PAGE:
The stealing of the jewels of Dresden and, a week later, the assault on the Stasi museum in Berlin could well be the screenplay for a movie, which at least does not have a happy ending at the moment. In Dresden, some clues are emerging after the spectacular treasure robbery of the Green Vault, but there is still no sign of one of the most valuable ancient jewelry sets in Europe. A burnt car and a white powder sprayed are the rickety stunted footprint left by thieves capable of doing a very professional job.
Anyone who contributes any clue to the unique embezzlement can access a reward of half a million euros offered by the police. They have already received 516, as reported by the State of Saxony police on Tuesday, but they recognize that they currently have no suspect in sight.
In Berlin, another museum was assaulted this weekend, this time the Stasi. As in Dresden, thieves broke three showcases and took jewelry and decorations from the former German Democratic Republic, including the order of Karl-Marx. Stolen objects are less valuable than those stolen from the royal palace, but the coincidence over time raises new questions about museum security.
Last Monday, around five in the morning, At least two men entered the so-called Dresden Green Vault, where a valuable royal collection of 17th-century jewelry was exhibited. To enter, they made eight clean cuts in the bars of a 19th century fence. The alarm sounded only when the lattice was already dismantled and when the thieves broke the glass and sneaked into the building. At 4.56 in the morning, the museum guards realized that someone had come to steal. Three minutes later, they activated the alarm connected to the police, which arrived at 5.04 in the morning at the museum. Too late.
The museum's security cameras recorded how thieves shattered the display cases with axes and took the spoils. They did it in full darkness, as can be seen in the video released by the police. Apparently, the guards decided not to turn on the lights to make it difficult for thieves to work.
Shortly before a fire had broken out 240 meters from the museum window through which they entered and the electric current in the area had been affected. The streets were dark, but the museum did not, because it has its own emergency generator. Fifteen minutes later, police were alerted to a fire in an underground garage on Kötzschenbrodaer Street, on the highway. There appears an Audi A6 calcined and smelling of gasoline, with which it is assumed that the pockets fled.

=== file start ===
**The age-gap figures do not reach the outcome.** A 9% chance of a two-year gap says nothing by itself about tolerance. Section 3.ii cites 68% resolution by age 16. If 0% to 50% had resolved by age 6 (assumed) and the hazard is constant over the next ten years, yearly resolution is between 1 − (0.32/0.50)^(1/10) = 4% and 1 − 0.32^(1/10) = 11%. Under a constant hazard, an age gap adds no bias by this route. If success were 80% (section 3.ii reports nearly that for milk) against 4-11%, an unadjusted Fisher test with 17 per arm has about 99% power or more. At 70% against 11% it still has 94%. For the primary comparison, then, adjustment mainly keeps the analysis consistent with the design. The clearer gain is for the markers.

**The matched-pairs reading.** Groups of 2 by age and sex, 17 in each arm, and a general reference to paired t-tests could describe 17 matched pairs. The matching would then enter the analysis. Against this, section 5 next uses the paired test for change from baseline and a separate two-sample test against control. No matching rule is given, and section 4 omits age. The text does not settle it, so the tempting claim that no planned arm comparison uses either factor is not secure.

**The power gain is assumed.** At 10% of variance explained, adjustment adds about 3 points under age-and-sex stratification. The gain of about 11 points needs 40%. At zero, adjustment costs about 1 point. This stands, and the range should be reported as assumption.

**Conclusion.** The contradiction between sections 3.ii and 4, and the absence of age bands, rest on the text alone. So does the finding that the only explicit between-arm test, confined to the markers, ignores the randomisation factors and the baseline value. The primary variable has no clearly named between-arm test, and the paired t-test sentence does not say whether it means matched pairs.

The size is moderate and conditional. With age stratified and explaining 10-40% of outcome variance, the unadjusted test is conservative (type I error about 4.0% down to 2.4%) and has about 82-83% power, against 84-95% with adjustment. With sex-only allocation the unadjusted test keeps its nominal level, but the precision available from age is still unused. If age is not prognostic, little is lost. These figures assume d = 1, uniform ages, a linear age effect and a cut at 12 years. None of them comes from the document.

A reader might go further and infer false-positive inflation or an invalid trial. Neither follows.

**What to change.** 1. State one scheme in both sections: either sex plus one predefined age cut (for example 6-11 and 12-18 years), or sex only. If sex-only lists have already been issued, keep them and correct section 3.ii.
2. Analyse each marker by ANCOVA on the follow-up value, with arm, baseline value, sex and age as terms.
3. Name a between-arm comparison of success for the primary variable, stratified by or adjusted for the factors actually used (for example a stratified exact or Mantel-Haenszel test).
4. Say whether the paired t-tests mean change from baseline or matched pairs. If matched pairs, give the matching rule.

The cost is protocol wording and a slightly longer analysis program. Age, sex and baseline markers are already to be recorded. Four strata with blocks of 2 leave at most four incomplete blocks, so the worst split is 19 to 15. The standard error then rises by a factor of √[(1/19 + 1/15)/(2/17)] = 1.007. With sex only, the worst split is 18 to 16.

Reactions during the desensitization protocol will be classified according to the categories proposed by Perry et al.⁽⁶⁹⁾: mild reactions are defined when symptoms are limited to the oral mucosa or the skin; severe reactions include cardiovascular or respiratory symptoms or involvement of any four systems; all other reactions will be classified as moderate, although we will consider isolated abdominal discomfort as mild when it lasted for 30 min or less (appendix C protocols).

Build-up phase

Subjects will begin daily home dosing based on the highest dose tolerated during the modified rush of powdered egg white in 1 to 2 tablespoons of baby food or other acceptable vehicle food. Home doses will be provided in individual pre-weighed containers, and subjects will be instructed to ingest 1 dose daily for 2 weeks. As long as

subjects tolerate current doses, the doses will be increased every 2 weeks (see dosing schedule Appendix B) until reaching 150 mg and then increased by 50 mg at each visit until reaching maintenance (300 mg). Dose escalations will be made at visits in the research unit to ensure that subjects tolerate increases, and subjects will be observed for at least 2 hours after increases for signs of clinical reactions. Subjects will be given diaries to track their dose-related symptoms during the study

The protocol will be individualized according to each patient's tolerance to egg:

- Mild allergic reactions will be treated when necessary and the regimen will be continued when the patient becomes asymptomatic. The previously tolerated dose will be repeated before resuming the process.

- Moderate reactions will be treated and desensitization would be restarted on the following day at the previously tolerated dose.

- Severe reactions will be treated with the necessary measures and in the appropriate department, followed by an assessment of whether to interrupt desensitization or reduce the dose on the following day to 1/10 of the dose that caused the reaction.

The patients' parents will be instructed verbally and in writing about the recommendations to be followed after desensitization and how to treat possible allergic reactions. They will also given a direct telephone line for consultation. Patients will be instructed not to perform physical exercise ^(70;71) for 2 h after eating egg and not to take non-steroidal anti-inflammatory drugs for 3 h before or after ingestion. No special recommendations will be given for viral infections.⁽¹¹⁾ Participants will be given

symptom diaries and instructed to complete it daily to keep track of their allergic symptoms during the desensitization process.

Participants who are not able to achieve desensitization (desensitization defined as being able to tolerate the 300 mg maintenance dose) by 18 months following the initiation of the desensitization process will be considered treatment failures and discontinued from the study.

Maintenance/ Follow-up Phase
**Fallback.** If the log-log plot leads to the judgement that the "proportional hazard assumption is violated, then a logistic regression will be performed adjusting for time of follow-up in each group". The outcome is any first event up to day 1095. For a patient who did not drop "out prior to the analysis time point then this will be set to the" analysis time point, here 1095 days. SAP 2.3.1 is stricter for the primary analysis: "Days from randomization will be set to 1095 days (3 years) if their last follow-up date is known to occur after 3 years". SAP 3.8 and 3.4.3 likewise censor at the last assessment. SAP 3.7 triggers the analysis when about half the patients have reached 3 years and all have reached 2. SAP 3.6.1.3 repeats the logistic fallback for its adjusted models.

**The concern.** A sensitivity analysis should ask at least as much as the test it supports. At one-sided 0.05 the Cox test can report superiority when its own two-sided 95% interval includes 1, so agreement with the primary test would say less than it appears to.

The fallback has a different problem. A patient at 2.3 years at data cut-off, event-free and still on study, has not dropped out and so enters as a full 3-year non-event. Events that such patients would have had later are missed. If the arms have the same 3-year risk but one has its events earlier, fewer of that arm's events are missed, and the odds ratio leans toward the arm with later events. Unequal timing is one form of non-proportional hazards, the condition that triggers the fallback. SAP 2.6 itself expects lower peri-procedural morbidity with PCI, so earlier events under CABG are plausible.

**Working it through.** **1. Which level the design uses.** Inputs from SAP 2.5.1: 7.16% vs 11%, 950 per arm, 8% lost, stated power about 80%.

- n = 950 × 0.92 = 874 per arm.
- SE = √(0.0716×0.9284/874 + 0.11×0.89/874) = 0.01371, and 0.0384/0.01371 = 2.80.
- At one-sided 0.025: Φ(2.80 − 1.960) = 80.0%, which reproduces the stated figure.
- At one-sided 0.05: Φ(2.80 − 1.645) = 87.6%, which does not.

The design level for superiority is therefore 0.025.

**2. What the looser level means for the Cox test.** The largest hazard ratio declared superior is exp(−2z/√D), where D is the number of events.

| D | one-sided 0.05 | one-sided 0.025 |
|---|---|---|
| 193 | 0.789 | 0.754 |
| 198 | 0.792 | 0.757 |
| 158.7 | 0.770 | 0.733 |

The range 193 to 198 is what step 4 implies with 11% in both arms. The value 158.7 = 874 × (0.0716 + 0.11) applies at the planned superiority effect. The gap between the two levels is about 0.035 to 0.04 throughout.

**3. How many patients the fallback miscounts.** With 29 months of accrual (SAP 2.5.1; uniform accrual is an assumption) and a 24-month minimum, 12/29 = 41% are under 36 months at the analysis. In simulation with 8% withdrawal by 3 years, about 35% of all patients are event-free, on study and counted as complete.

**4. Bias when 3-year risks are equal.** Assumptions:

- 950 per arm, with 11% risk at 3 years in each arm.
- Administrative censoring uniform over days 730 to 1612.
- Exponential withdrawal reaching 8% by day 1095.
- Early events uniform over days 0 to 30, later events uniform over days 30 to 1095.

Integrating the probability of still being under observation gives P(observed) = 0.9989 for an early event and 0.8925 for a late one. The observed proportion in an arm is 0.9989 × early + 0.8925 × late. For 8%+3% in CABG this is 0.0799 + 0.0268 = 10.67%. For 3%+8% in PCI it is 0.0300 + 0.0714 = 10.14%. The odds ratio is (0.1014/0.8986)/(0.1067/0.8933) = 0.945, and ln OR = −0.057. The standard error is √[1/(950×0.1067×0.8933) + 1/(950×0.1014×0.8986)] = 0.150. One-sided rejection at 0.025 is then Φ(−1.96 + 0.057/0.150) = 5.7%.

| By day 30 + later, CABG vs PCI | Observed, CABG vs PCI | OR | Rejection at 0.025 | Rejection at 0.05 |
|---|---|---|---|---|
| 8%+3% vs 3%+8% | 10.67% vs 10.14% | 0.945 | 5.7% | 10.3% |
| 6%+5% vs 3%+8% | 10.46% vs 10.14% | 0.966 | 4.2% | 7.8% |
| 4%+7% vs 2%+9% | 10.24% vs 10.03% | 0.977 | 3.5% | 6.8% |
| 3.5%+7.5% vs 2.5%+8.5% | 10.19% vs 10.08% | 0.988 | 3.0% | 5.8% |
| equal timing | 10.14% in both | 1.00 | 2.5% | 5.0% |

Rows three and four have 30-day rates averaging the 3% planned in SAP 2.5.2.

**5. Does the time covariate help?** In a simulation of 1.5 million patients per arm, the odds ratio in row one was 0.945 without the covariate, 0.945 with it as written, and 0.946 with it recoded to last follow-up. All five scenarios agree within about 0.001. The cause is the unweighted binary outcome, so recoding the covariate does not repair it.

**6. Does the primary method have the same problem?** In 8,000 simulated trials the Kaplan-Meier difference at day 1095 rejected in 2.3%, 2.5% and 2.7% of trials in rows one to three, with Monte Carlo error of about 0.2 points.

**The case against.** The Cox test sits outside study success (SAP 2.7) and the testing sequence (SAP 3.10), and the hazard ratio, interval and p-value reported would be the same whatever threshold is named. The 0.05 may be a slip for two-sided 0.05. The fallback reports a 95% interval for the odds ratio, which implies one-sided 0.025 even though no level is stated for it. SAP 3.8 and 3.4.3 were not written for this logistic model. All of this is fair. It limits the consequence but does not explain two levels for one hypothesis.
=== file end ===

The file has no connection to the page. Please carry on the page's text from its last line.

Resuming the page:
On Wednesday, after the inspection at the scene, the museum reported the losses in the treasury chamber of August II The strong, Prince of Saxony and King of Poland (1670-1733). In the photographs you can see sets of buttons, brooches, hairpins, buckles, ornaments for hats and a dagger, all upholstered in diamonds, sapphires, rubies and emeralds. Military decorations full of precious stones were also carried, as well as parts of necklaces and earrings of Queen Amalia Augusta of Bavaria. It was confirmed that one of the greatest baroque treasures in Europe had evaporated.
The museum's director, Dirk Syndram, explained on Tuesday that the jewels had been sprayed with a white powder, probably from a fire extinguisher, used to cover the trails. Spraying could have damaged jewelry that failed to take away.
Clues there are few, but the questions nevertheless accumulate. How is it possible for thieves to break the access window with such ease? Did the alarm sound on time? Is it normal for the guards to be paralyzed and just call the police while the cameras record the theft? And why were the pieces not insured?
At the moment, according to the police, what is known is that there are four people involved in the robbery, as can be seen from the analysis of the graphic material. They also assume that it was a very well prepared robbery. Now they trust to receive some breath, in response to the offer of the reward. "The authorities are taking with the reward an important step to recover the stolen pieces," said Commissioner Horst Kretzschmar and Attorney General Klaus Rövekamp. "We will not leave a stone in place in our effort to resolve this case," the prosecution said.
To do this, they have created the Epaulette research commission, in which 40 people will participate. The organized crime department of Dresden prosecution has taken the case. By the middle of the year, on a premonitory basis, the museum had created a working group on security in the museum, which however had not started work, according to the public Der Spiegel. In total, the museum of the beautiful German city of Dresden spends eight million euros a year on security.
This week, different experts have explained to the German press that it is up to a point normal that the pieces were not secured. In part, because, as he claimed the morning after the robbery, the museum's address, the jewels of the Dresden crown have "invaluable value." In the pieces there are diamonds, sapphires and gold, but beyond the material value of the stones, what makes this treasure so special is that it is unique sets, whose value far exceeds that of the sum of its elements. The great fear now is that the jewels end up chopped and melted to be sold in parts.
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